ANZ economists reckon that non-bank lenders are serving as a “buffer” in the housing market by servicing borrowers that have been turned away by banks amid tighter credit policies.
According to an analysis from ANZ’s Daniel Gradwell and Shaurya Mishra, recent data from the Australian Bureau of Statistics (ABS), the Australian Prudential Regulation Authority (APRA) and the Reserve Bank of Australia (RBA) has highlighted the “divergence” between banks and non-banks.
The economists noted that while credit supplied by banks is slowing as a result of tighter serviceability requirements and macro-prudential measures imposed off the back of regulatory scrutiny, non-bank lending is on the rise.
Chan & Naylor Finance would concur with these findings; we are now placing many deals with the non-bank lenders instead of banks.
The ANZ analysis reported that while housing credit across the banks increased by 4.8 per cent year-on-year, non-bank housing credit rose by 13 per cent.
The ANZ economists added that because of the accelerated growth, the market share of non-bank housing debt rose steadily, from a recent trough of 6.6 per cent at the end of 2016 to 7.7 per cent as of August 2018.
“It appears that non-bank lenders are making the most of their position outside of APRA’s regulatory net. This is not to say that non-bank lenders are playing their own game,” the economists said.
The analysis also found that most of the increase in credit supplied by non-banks has flowed to owner-occupier borrowers (17 per cent year-on-year), compared to investors (2.5 per cent year-on-year).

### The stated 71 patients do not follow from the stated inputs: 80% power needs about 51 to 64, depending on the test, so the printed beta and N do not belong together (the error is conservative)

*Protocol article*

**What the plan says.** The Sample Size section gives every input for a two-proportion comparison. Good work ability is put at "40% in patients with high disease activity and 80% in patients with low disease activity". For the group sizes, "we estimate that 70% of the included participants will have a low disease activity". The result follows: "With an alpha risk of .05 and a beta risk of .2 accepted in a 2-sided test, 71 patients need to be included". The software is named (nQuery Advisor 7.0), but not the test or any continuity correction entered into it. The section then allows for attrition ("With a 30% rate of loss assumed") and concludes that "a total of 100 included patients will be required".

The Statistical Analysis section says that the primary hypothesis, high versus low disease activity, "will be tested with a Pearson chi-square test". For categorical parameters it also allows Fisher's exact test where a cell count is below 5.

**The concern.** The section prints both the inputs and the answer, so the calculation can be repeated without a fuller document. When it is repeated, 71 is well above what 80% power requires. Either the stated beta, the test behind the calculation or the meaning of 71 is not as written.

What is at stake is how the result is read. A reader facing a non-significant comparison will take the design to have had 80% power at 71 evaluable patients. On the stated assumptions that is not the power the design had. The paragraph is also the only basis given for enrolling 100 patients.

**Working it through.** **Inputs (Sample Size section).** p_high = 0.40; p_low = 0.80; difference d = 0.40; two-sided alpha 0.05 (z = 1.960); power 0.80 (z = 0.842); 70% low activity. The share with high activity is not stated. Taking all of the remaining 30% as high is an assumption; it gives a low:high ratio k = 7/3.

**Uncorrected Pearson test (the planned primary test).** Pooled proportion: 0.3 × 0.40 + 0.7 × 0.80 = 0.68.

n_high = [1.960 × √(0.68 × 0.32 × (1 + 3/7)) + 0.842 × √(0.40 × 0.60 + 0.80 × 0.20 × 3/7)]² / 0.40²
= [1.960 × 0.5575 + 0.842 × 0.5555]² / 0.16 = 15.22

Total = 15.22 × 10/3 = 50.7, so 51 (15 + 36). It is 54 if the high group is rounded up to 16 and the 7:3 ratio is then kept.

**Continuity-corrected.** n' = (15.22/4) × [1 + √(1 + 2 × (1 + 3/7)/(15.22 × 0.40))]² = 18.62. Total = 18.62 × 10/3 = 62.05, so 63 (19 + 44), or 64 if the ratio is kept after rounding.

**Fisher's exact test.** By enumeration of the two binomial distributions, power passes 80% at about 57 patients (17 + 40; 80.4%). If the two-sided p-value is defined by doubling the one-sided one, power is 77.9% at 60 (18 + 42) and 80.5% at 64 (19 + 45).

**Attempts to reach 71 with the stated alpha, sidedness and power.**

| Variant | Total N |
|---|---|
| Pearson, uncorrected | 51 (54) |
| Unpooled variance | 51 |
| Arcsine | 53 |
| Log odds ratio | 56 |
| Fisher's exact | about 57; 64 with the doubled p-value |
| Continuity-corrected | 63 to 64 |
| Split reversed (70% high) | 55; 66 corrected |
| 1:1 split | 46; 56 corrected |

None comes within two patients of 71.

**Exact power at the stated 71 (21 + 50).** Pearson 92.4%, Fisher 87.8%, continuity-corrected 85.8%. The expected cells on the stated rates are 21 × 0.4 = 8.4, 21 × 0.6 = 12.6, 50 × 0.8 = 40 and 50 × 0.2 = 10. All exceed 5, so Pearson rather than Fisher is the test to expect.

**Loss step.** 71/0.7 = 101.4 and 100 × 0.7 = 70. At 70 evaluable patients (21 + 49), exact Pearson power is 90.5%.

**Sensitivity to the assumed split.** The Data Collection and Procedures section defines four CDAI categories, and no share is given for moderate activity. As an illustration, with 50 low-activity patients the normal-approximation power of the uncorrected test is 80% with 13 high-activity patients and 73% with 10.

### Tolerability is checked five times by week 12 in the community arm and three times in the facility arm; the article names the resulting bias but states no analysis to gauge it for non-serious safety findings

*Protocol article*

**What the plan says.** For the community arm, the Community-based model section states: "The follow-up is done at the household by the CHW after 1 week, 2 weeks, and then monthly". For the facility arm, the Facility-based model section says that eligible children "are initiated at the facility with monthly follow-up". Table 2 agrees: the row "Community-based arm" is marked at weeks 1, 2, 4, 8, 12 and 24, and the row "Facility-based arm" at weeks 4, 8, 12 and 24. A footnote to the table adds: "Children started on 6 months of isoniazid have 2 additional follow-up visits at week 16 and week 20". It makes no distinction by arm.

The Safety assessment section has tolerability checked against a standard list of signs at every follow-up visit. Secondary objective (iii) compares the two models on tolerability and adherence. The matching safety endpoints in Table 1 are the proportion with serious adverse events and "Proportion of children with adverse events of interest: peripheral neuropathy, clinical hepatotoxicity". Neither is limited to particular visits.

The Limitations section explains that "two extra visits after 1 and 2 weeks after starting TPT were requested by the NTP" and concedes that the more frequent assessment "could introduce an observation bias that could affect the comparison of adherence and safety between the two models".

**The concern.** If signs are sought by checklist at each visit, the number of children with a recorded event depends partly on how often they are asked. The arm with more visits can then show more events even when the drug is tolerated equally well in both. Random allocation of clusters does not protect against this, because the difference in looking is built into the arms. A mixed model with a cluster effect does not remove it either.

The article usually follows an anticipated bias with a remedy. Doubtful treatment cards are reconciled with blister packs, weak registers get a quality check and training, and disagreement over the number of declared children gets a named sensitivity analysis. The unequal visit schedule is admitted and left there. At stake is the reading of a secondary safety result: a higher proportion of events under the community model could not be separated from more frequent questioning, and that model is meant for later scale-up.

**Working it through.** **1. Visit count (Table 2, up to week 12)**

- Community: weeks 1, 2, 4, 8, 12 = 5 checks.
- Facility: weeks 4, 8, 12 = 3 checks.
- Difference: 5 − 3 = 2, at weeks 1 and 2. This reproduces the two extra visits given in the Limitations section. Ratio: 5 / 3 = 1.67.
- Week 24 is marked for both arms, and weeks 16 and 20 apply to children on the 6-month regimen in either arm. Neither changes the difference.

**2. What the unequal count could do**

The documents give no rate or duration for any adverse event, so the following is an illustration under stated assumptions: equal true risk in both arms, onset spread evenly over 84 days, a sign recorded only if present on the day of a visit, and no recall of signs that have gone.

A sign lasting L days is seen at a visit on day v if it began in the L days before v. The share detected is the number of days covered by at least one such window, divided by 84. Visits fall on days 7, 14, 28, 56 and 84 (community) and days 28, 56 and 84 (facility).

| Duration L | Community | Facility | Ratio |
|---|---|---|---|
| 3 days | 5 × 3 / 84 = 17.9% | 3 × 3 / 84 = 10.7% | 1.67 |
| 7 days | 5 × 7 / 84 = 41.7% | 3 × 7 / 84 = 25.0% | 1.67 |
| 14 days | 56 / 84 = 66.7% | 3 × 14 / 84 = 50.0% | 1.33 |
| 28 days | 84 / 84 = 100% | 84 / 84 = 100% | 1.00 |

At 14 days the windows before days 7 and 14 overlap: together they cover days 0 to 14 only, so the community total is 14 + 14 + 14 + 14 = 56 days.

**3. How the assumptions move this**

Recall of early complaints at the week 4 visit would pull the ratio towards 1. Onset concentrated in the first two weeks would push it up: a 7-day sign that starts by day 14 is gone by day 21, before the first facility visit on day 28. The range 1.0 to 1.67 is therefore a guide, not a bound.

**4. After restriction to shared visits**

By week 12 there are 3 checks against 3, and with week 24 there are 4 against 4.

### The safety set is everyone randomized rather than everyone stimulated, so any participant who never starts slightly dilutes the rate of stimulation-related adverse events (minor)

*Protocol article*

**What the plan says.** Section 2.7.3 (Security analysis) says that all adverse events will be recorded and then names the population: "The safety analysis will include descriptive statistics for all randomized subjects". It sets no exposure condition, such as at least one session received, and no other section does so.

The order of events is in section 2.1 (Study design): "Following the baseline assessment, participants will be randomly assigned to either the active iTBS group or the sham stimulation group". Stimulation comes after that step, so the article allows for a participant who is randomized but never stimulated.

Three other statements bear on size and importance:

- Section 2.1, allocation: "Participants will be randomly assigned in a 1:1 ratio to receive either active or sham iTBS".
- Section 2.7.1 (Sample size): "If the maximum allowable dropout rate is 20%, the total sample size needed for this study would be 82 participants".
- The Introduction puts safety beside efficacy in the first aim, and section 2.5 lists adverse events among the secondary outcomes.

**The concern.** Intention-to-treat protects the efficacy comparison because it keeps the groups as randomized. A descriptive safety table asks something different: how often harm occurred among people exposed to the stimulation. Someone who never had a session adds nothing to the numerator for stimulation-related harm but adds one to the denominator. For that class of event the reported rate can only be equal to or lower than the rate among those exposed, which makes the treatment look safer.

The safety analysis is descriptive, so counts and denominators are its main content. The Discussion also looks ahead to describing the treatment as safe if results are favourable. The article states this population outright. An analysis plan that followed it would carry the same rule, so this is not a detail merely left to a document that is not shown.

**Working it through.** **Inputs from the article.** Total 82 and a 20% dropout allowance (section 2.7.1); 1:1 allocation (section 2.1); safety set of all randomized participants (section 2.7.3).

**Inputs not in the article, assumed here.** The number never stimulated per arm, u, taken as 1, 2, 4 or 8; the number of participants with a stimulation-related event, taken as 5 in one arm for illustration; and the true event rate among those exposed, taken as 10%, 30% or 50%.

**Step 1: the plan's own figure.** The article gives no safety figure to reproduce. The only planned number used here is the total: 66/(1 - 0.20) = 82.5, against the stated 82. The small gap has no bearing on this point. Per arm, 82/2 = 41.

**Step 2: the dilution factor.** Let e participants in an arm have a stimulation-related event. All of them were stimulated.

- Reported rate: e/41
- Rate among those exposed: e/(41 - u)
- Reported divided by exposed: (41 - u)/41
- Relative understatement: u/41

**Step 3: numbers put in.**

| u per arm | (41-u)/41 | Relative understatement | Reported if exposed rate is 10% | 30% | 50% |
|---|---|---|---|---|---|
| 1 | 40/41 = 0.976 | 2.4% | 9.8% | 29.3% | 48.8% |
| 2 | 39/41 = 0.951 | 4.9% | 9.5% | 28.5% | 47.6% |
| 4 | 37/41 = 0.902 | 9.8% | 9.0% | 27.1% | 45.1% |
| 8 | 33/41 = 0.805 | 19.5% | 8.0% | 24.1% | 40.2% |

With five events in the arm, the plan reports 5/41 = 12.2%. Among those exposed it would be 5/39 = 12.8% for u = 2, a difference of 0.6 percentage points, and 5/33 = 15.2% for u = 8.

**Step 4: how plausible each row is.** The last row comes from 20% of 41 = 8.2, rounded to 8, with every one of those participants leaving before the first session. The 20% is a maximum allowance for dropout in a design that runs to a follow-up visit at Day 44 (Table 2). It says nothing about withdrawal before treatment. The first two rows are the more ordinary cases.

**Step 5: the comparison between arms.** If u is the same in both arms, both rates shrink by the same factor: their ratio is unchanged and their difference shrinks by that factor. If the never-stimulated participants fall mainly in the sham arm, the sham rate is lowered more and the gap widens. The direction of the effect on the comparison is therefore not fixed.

The economists said that the rise in non-bank market share would help “take some of the edge off” the downturn in credit availability.
“A stronger lending appetite across the non-bank sector is welcome news for the housing market,” the economists continued.
“The banks likely have some further tightening in their lending criteria, reflecting the impact of comprehensive credit reporting (CCR) and debt-to-income limits, but better credit availability from the non-banks will take some of the edge off this ongoing development.”
However, the economists claimed that despite the rise in non-bank lending, their share of the market would likely to “remain relatively small”.
“It is worth keeping in mind, though, that the strong growth in the non-bank space is coming from a low base,” the economists added.
“The market share of non-bank lending is likely to remain relatively small, and thus will not be able to entirely offset further credit tightening by the banks.”
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